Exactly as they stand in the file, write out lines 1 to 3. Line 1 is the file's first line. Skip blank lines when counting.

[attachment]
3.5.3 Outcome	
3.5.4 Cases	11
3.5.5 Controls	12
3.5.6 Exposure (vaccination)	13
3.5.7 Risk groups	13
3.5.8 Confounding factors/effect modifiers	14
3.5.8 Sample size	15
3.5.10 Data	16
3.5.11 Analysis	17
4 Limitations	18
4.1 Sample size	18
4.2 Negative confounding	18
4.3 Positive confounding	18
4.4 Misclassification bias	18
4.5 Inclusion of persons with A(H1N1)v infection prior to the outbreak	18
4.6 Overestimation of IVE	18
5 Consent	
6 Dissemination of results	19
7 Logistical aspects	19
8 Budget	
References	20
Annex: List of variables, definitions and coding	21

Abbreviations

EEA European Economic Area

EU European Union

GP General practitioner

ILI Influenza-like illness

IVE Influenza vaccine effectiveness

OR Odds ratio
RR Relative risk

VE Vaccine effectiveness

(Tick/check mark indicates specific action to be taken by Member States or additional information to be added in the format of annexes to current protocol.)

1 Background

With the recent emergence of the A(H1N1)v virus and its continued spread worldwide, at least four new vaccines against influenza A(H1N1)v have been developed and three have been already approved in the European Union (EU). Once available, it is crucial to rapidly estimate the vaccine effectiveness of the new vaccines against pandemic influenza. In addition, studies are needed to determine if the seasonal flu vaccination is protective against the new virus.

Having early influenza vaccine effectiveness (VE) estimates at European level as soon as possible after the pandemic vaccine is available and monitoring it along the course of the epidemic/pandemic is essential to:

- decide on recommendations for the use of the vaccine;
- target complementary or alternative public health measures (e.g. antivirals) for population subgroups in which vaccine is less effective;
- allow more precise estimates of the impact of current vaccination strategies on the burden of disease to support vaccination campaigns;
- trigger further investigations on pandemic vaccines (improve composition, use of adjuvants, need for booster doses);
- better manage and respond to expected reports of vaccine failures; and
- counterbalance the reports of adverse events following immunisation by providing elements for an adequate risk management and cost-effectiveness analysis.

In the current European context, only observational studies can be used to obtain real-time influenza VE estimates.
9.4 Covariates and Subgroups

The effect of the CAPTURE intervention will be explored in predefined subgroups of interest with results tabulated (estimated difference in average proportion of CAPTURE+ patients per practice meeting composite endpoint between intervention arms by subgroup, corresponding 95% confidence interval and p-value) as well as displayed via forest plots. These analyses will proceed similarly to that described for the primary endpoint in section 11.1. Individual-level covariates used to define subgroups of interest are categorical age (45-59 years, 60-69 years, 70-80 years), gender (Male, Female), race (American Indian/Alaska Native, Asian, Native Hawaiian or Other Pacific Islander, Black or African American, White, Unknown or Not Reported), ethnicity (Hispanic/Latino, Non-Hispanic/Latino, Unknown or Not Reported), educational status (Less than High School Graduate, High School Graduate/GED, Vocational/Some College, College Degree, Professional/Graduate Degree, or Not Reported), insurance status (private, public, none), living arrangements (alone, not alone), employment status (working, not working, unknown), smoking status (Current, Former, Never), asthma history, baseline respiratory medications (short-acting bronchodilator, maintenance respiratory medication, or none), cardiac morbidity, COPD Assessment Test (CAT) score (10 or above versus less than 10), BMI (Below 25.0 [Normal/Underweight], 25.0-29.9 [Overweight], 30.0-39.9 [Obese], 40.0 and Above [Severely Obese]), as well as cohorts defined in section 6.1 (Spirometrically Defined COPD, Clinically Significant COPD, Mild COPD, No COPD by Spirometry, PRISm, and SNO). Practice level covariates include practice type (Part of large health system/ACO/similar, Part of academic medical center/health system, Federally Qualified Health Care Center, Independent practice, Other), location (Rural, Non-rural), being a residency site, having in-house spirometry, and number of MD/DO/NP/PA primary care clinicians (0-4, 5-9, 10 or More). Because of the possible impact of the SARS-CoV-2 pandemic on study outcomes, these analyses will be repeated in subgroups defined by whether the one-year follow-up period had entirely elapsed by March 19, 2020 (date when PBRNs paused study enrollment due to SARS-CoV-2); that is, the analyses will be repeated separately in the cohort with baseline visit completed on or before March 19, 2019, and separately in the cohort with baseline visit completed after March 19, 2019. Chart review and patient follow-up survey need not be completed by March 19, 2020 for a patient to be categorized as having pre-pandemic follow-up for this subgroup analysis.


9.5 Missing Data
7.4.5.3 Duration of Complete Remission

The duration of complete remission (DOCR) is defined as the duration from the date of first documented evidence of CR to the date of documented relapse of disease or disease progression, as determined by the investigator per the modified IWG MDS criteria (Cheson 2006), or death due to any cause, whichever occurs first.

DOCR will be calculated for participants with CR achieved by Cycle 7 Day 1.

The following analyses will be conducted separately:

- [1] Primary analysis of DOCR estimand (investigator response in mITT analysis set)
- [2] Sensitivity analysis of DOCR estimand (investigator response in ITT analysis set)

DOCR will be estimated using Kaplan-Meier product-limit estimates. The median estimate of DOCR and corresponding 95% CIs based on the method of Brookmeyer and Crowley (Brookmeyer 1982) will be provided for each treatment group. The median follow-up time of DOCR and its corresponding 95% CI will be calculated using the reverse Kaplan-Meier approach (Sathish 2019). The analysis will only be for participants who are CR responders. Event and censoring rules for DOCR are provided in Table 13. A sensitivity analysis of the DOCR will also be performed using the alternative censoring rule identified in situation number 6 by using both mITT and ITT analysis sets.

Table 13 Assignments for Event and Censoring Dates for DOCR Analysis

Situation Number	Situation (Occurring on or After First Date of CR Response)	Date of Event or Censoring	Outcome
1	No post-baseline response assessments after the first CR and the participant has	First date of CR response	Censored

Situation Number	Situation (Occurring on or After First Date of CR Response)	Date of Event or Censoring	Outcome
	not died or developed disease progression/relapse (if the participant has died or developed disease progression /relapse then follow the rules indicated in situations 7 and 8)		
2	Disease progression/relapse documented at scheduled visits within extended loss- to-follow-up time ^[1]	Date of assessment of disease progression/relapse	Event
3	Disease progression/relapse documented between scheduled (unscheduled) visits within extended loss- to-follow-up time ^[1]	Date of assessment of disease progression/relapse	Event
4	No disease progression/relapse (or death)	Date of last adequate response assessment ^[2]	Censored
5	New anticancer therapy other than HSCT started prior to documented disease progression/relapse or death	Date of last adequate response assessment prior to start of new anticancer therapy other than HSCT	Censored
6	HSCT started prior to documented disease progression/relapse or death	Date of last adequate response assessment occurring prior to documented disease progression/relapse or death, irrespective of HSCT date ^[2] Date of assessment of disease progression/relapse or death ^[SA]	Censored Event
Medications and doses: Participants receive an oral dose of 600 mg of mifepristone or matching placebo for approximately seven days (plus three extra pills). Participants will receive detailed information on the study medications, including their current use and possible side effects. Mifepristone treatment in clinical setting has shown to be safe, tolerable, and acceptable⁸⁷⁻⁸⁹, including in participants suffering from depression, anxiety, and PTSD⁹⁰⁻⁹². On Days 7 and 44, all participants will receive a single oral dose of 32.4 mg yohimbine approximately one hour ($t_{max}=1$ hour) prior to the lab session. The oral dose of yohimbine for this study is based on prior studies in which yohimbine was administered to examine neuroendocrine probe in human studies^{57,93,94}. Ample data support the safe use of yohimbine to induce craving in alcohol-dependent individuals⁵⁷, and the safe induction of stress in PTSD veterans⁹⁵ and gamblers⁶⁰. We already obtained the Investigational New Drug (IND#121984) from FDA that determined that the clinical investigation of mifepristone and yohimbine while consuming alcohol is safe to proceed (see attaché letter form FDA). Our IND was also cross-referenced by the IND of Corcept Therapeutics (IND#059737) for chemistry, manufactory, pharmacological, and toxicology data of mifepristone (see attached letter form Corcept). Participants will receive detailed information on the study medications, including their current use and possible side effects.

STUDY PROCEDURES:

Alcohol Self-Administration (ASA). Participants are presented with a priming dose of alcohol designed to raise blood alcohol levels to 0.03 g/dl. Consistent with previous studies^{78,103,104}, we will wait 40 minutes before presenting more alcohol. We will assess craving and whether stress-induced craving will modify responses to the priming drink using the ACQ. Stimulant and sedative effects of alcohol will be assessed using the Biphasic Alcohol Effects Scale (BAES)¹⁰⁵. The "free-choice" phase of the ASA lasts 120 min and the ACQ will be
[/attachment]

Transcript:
3.5.3 Outcome	
3.5.4 Cases	11
3.5.5 Controls	12